With school cancelled and outdoor play outlawed, the parents of the community and educators are banding together to keep the children from going stir crazy. Monday, almost a dozen families spent the day at the shul where we played musical chairs and learned about the Torah portion and fire safety. Yesterday, the school's gym teacher came to the shul to run indoor games. We will spend today doing activities at the day school and on Thursday a local movie theatre will open early so we can screen a DVD for the kids in a safe, air conditioned place. There is a feeling of achdut, togetherness, that sweetens the otherwise stifling air.

Donations from all over the county are pouring in to help our fellow San Diegans. So many Jewish families, from the observant to the secular, have opened their homes to displaced friends. Our shul, like so many others, has collected diapers, food, and bedding to help. Like the story of Abraham's tent in this week's torah portion, so many have displayed loving-kindness, selflessness and a warmly welcoming attitude. To illustrate the point, I heard on the news that they had more volunteers than evacuees at Qualcomm Stadium, the largest of the evacuation centers for the over 500,000 displaced San Diegans. That's a lot of volunteers.

Watching the footage of uncontained fires blazing just 10 miles or so from home, I am struck that this week's Torah portion also details the destruction of Sodom, a city that God destroyed because of its denizens' petty cruelty and refusal to be welcoming to guests. Like Sodom, our beautiful city is facing a raging enemy that refuses to go without exacting a heavy toll.

But unlike Sodom, the amazing actions of thousands of San Diegans reaching out to help has surely proved that this amazing city is worth saving. We pray that the winds will change -- both literally and figuratively -- and look forward to dancing at the Rabbi's daughter's wedding, our bags unpacked again.


Thursday arrives, as it always does, with Shabbat standing right behind it. When I walk outside in the morning, the scorched air is even stronger than it was yesterday. I know that friends are finally being let back into their homes, and I am grateful that I don't know anyone whose house is gone and saddened that I know that many are not so lucky. I pray the air clears in time for the 4:30 wedding.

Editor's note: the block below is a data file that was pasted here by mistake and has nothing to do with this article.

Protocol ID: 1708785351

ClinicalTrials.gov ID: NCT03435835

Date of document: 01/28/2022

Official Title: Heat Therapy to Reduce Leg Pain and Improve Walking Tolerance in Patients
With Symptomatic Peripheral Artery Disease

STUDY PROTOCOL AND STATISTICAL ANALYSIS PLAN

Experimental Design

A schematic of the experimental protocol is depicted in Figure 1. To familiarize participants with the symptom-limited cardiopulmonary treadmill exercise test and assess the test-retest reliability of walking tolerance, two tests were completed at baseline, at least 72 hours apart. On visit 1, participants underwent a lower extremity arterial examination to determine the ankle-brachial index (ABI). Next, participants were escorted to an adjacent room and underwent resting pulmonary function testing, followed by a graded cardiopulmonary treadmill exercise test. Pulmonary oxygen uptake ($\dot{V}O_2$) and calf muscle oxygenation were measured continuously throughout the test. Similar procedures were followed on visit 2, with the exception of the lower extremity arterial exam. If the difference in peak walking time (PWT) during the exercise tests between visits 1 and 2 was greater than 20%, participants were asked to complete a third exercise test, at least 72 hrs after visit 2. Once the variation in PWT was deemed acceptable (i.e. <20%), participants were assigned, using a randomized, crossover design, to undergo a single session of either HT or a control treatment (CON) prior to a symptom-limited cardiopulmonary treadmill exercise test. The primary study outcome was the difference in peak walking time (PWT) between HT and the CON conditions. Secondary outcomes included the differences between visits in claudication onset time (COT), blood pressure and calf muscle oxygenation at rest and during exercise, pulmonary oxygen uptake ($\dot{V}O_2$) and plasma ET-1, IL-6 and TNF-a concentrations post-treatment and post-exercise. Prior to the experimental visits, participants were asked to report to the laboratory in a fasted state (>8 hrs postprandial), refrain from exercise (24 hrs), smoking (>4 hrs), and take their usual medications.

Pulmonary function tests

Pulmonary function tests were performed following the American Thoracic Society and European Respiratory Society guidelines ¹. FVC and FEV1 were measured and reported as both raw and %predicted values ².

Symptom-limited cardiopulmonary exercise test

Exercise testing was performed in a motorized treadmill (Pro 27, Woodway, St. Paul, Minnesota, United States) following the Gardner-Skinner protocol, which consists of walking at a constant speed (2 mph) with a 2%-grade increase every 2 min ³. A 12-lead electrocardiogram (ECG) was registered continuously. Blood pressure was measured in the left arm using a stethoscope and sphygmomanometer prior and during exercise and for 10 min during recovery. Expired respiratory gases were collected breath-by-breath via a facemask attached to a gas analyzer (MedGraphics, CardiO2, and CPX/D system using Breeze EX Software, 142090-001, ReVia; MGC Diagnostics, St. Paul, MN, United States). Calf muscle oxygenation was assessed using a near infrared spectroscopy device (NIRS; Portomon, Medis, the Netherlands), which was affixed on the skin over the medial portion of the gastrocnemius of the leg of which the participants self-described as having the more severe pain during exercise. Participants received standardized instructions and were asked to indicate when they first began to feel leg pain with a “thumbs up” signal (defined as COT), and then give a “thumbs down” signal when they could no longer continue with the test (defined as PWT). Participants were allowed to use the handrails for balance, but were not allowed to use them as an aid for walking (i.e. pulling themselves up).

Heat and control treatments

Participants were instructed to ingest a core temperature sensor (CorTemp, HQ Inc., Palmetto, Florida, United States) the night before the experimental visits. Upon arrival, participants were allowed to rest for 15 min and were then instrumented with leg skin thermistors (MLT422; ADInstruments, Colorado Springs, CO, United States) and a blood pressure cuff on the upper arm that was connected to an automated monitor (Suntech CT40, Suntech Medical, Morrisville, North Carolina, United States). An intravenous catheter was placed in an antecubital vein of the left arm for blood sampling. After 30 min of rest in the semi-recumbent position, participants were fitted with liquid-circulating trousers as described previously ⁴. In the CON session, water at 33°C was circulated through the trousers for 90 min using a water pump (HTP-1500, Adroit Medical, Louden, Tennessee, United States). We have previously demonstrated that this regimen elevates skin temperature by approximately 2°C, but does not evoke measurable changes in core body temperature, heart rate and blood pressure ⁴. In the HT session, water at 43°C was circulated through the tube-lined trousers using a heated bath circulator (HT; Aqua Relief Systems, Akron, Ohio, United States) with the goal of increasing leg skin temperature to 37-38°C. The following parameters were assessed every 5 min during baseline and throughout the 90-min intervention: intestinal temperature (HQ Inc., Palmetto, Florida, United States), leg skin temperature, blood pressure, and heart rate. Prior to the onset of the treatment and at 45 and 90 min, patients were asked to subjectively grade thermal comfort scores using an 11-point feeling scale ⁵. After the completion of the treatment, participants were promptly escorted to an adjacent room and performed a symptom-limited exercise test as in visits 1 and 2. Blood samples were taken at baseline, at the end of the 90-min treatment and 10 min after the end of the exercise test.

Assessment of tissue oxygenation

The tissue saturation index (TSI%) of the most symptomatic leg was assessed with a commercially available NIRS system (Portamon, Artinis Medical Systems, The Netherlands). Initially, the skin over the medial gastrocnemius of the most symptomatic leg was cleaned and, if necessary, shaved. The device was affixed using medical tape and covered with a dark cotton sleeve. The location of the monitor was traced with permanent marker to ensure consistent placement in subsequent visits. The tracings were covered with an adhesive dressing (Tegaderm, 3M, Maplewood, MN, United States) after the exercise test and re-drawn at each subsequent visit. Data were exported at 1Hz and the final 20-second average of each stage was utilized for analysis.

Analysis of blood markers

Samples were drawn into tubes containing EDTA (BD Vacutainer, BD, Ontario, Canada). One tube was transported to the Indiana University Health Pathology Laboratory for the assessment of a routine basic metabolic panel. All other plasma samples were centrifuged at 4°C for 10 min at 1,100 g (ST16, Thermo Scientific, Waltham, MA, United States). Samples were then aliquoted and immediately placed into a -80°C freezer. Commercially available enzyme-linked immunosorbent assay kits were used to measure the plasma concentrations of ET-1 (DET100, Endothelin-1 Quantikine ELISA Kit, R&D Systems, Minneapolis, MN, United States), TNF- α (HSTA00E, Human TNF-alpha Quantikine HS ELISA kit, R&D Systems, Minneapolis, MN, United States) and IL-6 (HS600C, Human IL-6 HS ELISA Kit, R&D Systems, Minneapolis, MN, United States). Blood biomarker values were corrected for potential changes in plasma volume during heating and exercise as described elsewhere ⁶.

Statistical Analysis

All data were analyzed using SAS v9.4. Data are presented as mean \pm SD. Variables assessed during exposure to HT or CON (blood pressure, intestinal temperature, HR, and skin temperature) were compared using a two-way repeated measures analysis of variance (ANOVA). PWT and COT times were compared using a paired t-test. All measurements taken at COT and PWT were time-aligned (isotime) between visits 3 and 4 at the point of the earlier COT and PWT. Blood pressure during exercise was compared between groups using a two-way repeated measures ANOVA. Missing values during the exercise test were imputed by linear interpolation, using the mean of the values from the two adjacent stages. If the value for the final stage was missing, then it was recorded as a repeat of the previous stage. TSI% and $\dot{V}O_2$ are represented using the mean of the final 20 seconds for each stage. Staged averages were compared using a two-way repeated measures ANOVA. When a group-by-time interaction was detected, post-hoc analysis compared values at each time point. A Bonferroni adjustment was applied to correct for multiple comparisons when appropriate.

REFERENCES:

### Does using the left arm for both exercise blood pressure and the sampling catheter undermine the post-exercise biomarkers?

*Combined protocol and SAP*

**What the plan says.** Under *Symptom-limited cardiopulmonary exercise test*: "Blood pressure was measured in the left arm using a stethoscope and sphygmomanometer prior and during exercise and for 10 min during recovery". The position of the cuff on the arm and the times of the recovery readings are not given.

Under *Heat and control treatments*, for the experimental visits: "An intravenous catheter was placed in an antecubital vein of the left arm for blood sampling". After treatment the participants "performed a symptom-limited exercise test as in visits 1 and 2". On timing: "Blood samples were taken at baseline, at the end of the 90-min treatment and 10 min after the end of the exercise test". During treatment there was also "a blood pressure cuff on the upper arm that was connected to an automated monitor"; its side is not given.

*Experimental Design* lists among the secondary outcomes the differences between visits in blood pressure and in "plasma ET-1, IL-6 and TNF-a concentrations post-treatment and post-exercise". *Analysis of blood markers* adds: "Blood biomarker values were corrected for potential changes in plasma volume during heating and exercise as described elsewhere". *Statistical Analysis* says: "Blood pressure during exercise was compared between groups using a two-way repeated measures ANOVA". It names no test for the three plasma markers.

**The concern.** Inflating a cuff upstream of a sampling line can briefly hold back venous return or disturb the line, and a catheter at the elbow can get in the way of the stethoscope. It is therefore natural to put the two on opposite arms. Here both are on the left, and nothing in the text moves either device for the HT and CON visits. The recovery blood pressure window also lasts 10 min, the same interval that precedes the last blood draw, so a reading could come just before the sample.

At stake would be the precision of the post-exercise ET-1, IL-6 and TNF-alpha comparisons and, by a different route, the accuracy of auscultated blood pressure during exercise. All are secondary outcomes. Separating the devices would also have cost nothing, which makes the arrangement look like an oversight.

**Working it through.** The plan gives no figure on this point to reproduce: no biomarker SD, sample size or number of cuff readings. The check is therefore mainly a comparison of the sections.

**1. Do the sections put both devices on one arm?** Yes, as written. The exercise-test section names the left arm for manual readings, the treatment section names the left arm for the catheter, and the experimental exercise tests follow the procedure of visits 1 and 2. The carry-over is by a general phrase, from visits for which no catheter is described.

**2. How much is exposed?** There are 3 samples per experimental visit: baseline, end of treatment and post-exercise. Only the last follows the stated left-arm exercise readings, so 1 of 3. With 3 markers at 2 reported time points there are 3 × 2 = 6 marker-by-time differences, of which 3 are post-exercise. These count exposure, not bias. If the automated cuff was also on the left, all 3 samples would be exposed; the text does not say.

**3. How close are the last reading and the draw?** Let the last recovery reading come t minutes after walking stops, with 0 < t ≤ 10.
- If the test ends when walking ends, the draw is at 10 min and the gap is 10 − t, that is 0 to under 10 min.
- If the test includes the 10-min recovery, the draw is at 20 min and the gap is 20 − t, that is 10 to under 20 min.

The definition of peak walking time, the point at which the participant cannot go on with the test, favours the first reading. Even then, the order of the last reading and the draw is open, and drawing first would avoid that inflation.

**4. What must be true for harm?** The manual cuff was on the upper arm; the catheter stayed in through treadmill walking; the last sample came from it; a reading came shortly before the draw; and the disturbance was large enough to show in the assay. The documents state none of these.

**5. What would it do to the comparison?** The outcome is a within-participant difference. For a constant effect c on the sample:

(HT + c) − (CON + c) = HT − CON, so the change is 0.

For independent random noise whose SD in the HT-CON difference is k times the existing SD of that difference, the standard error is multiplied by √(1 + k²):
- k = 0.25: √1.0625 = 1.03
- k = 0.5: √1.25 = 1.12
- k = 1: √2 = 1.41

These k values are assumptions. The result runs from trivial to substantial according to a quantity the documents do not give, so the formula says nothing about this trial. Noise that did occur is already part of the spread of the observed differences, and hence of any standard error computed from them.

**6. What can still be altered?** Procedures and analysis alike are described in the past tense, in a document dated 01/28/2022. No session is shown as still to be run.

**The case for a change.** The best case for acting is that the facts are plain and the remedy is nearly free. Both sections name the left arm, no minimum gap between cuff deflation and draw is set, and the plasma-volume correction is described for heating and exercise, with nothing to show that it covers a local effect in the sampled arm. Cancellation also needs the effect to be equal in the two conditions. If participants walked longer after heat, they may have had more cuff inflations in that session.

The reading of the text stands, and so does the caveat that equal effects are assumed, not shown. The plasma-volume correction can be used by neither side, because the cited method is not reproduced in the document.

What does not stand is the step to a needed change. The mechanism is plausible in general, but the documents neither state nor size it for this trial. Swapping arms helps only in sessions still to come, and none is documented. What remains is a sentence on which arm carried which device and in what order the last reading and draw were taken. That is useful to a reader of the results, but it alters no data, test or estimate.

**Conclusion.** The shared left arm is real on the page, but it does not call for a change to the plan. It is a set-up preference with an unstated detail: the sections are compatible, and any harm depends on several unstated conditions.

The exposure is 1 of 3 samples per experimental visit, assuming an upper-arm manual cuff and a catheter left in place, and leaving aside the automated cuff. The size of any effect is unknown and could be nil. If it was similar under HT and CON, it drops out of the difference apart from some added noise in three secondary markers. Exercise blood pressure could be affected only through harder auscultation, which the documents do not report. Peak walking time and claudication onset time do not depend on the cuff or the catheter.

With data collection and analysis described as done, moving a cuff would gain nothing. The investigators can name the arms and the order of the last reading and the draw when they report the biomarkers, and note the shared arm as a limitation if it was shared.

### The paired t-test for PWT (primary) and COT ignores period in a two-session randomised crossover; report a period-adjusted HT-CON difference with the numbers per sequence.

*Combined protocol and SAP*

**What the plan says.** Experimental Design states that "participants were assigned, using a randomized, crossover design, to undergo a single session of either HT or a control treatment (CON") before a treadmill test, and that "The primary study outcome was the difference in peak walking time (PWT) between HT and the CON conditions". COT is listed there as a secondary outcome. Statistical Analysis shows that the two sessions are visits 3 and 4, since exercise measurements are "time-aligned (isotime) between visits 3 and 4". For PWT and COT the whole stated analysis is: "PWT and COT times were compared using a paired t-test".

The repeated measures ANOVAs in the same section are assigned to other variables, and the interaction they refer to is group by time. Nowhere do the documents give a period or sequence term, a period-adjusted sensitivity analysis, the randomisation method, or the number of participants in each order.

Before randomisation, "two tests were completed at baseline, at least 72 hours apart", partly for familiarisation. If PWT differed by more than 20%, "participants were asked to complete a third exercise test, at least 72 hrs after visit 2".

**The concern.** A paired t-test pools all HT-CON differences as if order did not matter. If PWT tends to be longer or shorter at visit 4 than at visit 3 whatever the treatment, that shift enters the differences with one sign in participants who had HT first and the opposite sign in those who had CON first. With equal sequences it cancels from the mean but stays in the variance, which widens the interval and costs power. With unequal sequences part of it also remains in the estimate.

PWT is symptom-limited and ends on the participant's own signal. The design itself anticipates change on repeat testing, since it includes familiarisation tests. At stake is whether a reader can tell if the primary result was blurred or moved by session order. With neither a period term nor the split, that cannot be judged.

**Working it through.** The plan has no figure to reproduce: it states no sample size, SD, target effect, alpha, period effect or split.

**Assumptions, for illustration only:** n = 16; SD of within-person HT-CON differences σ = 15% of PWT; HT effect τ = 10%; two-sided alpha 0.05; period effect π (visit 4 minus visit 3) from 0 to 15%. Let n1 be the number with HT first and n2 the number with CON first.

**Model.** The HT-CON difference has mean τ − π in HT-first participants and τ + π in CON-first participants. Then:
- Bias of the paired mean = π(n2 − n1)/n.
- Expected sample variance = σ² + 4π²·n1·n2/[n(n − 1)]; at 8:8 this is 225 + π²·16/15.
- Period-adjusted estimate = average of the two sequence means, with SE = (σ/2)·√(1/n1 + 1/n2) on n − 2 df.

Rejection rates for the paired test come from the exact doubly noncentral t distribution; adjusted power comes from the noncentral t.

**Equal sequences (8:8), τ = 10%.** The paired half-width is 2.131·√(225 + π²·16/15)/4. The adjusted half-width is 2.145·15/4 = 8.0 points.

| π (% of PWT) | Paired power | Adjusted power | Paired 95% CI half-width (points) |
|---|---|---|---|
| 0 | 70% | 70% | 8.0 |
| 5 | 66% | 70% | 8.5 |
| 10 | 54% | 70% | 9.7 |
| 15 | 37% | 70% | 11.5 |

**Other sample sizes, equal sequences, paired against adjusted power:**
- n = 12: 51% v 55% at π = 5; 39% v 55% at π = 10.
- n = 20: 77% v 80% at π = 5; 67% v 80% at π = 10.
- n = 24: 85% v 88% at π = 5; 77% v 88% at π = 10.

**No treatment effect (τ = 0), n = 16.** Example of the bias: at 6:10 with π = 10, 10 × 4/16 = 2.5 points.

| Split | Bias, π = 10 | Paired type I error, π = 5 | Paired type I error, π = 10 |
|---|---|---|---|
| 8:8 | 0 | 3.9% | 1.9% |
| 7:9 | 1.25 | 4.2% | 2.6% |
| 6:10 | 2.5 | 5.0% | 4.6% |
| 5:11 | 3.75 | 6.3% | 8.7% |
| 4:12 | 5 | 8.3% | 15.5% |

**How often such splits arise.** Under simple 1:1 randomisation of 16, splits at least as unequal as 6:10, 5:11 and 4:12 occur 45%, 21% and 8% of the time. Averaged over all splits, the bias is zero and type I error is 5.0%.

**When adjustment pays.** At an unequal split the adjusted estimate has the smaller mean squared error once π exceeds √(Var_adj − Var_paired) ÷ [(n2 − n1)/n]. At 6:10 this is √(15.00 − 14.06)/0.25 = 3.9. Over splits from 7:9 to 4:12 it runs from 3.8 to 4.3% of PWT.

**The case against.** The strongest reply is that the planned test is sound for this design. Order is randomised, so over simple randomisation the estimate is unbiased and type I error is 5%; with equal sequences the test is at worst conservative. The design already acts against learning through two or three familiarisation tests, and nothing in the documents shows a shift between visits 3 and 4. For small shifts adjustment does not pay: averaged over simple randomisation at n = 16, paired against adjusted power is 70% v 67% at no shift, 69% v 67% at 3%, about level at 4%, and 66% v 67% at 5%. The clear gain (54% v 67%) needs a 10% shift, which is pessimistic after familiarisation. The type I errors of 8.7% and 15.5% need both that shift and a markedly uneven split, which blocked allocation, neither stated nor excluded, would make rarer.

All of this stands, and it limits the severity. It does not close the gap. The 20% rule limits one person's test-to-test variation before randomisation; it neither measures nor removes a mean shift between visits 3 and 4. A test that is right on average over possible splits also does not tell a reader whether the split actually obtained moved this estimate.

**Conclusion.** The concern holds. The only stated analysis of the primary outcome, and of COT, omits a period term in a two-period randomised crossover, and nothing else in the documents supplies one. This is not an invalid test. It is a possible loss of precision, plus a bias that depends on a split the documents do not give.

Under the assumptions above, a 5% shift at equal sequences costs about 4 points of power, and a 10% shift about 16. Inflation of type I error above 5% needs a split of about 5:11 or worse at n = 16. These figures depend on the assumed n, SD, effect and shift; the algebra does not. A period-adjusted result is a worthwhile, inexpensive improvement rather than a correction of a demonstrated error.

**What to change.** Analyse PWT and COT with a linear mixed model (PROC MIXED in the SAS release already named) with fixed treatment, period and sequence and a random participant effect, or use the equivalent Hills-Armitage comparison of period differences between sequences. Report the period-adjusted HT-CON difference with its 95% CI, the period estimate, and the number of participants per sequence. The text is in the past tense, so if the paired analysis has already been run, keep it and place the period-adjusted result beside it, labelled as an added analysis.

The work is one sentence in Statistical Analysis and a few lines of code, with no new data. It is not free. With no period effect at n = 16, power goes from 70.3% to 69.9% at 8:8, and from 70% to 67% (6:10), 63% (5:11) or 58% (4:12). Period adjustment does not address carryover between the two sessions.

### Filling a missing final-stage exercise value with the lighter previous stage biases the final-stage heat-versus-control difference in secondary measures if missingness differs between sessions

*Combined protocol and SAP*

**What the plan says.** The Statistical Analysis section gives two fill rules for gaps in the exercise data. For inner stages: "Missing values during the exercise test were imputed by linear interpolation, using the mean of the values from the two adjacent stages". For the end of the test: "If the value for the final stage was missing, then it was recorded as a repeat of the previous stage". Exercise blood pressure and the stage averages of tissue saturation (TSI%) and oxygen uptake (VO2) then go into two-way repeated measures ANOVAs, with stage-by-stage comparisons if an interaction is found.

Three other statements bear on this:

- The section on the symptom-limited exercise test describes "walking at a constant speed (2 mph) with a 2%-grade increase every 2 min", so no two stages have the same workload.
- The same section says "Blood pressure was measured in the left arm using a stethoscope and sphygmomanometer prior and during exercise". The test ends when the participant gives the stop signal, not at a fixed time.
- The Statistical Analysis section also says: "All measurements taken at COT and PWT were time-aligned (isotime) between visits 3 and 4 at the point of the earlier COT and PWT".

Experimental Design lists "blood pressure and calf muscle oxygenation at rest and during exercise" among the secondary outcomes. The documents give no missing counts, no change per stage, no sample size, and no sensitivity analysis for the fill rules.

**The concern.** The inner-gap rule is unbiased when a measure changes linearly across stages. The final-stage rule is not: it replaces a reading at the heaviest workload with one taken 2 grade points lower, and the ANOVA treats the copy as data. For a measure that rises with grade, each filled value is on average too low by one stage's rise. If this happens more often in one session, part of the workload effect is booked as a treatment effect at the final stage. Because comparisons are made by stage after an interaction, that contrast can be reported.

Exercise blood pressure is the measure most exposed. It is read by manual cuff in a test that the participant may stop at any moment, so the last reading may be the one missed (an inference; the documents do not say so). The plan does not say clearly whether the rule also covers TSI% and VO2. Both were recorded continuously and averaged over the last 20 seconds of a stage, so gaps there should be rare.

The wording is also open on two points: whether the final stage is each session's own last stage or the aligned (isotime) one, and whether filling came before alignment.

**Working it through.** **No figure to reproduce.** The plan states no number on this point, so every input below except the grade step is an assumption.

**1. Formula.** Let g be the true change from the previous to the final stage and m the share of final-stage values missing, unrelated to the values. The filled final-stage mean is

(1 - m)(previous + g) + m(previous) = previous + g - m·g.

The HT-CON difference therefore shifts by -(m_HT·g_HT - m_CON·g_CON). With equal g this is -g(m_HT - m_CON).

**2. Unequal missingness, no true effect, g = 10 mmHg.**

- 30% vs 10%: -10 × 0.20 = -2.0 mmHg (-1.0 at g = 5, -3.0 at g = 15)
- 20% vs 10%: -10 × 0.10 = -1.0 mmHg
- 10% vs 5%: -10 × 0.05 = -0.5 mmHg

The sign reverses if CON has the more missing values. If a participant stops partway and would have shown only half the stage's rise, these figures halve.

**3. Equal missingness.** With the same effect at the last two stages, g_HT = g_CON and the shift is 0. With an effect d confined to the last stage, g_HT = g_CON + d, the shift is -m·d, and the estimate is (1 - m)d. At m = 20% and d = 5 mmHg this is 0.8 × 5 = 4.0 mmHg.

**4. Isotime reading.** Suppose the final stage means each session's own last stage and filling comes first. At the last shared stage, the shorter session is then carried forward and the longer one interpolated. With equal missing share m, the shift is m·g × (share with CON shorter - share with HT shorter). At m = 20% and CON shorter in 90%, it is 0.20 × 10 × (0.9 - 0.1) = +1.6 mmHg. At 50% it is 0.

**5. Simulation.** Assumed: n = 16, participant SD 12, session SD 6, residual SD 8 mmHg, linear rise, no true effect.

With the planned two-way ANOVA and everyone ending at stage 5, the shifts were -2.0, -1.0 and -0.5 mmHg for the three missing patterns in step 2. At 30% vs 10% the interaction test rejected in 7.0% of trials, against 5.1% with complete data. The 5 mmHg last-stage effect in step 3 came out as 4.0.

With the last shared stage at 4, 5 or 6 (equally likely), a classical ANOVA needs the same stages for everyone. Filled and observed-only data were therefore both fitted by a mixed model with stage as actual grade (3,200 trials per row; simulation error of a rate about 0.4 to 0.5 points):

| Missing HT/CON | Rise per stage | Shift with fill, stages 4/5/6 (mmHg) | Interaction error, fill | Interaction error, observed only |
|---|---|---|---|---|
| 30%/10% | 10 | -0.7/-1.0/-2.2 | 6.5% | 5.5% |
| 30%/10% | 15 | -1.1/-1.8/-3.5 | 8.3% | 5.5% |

Late Thursday afternoon, there are hundreds of chairs set up outside the shul around a white chuppah. Hopeful chafing dishes stand on tables around the Torrey Pine waiting to be filled with delectables. Incredibly, the air around the shul is good. I breathe deeply and squeeze the hand of my five year old, who begged to see her former babysitter in her bridal finery, a request I could not refuse after she has been cooped up all week. The people start pouring in, community members from all over town and brave visitors who ignored their friends' incredulity and traveled to San Diego this week of all weeks, refusing to miss this wedding. We buzz around those who were evacuated and trade stories about our week.

I take my daughter to see the radiant kallah sitting on her throne chair inside the shul. I give the excited bride my warm wishes and as I am backing away, she grabs my arm and says, "I want to give a bracha to you." With a wise smile, she blesses my loved ones and me with good health, nachas from children, happiness and all good things. I walk away truly feeling blessed.

We venture outside for the chuppah. We are all moved as the rabbi's daughter marries her bashert, her soulmate, their faces shining. It is a real milestone for our "little" La Jolla community that did not exist 20 years ago.

After endless raucous dancing and a delicious buffet, we all seem a little reluctant to leave this joyful oasis. I find my husband so we can walk -- blissfully walk -- home. Through the needles of the Torrey Pine, I catch a glimpse of the eerily gorgeous full moon, an incandescent fire ball created by the hazy smoke-filled sky, as if to remind us that something ugly can turn into something beautiful if you look at it the right way.

The danger finally feels distant, and we look forward to the salve that is Shabbat.